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How behavioural economics can create marital bliss.

Holidays. I am addicted to them, exotic tastes, diverse cultures, Family adventures. It’s the main reason I go to work.
I can blissfully while away the hours scouring t’internet dreaming of the perfect little getaway for my brood. However if I ever want to turn one of my dreams into a reality there is always someone I have to get it passed first; My gorgeous husband who simply comes from a place of ‘No!’
But where there is a will there is a way and after 15 years of hard slog(trial and error), I have finally cracked how to turn his adamant ‘No’ into a frivolous ‘Yes’ thanks to behavioural economics. And here is how I do it.

Behavioural economics (BE) is a method of economic analysis that applies psychological insights into human behaviour to explain economic decision-making. (source: Oxford Dictionary).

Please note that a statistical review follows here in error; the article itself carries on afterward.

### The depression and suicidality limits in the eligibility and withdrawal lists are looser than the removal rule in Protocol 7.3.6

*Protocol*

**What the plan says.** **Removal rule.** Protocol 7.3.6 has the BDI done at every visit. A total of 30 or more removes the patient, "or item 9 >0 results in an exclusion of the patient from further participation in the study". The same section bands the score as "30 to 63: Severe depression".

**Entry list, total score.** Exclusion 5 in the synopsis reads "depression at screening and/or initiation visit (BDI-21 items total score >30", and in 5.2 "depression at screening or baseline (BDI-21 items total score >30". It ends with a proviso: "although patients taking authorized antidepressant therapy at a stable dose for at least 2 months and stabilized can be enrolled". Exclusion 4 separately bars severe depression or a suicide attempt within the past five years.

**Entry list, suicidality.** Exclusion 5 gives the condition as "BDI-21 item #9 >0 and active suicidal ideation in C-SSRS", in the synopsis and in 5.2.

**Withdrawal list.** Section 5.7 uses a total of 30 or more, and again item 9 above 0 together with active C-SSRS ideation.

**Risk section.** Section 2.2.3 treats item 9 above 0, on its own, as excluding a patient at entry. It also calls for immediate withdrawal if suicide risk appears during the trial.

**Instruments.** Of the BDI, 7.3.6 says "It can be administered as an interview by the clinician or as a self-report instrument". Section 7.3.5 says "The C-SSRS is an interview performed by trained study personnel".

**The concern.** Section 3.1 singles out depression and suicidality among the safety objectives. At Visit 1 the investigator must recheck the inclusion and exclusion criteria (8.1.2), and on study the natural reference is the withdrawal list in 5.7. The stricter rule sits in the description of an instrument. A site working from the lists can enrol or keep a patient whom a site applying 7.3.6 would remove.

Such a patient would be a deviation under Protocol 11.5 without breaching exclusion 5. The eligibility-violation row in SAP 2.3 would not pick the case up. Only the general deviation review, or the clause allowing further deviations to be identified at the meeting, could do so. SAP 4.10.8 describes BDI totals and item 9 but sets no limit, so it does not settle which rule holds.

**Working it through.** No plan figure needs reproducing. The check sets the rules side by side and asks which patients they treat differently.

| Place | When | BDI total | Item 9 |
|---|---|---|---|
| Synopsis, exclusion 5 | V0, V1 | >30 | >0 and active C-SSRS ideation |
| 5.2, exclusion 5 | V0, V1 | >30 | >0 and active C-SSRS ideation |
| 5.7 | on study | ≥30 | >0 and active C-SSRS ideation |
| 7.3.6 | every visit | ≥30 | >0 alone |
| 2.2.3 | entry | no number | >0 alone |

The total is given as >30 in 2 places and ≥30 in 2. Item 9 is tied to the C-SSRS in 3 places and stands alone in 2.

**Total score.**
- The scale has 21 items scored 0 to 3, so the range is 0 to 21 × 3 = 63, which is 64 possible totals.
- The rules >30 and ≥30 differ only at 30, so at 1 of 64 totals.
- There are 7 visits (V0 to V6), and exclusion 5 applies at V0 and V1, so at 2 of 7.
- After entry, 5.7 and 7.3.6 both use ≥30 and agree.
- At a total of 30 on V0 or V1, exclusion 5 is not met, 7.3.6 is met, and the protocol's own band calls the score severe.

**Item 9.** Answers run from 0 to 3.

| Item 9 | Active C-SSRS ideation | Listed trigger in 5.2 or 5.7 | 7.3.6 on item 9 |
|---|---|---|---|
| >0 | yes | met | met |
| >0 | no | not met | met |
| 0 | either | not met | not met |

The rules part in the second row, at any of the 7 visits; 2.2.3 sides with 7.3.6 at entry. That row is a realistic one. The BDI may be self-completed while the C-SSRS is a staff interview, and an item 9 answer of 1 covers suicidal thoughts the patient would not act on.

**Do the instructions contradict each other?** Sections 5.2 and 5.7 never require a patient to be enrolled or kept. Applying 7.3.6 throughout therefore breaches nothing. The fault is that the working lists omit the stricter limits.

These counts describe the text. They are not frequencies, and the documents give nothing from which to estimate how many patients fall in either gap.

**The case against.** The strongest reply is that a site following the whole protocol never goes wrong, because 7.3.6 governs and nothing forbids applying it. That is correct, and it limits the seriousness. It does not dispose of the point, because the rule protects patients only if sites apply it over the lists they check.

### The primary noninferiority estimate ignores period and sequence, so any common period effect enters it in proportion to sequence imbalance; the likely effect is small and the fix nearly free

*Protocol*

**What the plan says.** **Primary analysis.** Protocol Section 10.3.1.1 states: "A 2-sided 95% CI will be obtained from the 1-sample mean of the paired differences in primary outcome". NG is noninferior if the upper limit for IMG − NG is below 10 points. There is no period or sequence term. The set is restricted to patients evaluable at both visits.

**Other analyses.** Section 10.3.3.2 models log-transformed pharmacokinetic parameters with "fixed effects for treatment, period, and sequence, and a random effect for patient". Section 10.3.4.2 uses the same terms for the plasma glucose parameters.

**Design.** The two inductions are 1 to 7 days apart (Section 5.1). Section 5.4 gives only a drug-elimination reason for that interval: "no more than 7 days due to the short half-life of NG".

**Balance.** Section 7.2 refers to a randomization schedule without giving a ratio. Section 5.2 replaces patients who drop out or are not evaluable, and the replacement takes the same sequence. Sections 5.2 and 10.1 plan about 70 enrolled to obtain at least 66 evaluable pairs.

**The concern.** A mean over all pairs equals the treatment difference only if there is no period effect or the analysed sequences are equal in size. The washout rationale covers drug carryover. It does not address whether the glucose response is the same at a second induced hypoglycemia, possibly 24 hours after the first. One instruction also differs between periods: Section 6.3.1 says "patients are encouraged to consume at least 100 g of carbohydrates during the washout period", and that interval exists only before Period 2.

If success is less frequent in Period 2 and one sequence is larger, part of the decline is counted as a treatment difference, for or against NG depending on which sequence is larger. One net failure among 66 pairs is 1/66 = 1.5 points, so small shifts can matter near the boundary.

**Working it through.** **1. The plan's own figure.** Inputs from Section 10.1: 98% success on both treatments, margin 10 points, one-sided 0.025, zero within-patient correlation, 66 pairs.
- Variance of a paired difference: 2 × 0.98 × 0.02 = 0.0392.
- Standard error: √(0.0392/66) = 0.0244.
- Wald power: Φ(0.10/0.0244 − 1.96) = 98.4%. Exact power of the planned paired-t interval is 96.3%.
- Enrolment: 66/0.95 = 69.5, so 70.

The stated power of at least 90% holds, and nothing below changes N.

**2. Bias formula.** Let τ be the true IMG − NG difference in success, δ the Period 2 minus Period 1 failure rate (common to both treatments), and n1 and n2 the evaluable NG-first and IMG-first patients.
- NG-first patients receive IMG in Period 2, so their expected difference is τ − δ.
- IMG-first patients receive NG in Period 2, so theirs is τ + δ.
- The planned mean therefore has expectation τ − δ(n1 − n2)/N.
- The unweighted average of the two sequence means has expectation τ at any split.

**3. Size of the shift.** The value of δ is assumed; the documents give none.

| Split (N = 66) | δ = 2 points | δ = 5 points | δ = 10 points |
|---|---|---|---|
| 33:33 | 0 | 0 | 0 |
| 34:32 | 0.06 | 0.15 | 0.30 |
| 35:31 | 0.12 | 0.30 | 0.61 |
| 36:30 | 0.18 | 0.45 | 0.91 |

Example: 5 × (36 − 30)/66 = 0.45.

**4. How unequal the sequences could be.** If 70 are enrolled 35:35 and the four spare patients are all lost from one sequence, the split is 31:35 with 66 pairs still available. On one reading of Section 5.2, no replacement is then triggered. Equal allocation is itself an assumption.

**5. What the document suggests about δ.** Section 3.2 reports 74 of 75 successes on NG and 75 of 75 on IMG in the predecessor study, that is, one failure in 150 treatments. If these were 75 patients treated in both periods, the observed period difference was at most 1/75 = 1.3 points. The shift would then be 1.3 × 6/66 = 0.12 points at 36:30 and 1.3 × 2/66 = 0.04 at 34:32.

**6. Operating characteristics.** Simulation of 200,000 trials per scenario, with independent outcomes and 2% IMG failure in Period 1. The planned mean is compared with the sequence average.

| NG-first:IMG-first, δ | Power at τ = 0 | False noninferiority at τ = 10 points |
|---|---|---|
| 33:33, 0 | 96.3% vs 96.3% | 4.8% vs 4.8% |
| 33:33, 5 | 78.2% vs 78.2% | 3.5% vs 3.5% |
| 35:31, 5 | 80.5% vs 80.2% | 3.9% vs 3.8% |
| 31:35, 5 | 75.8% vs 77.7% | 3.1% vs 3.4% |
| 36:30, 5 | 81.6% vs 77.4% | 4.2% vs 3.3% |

When applied BE is a powerful marketing tool that can be used to influence a consumer’s thought process in order to achieve a desired action. Have you ever wondered why you end up spending closer to £20 on stuff you don’t really need when you’re in a pound shop? Or why you would rather be a little late for work than miss out on the freebie coffee being handed out at your station in the morning? Its because the way in which we all make decisions about how to spend our money is influenced by the way in which we perceive the opportunity. So, if I understand how my husband will react when making decisions about our family finances, then I can lovingly frame any proposal in such a way that he will not only agree to it, but also think it was his idea all along!

Sales people will tell you that you need to be clear and get your offer out there on the table quickly and confidently, but I’d be mad to directly approach my husband with a statement like “Shall we go on holiday to Turkey on the 16th June?” He’d simply walk away. This is because he has little interest in the subject, so the thought of having to actually research and book a holiday is quite a daunting task. However, I’ve learnt that if I break each decision that we have to make down into a series of casual lighthearted chats, then he inadvertently becomes warm to the idea and before you know it we’re sipping sangria in the San Sebastian sunshine!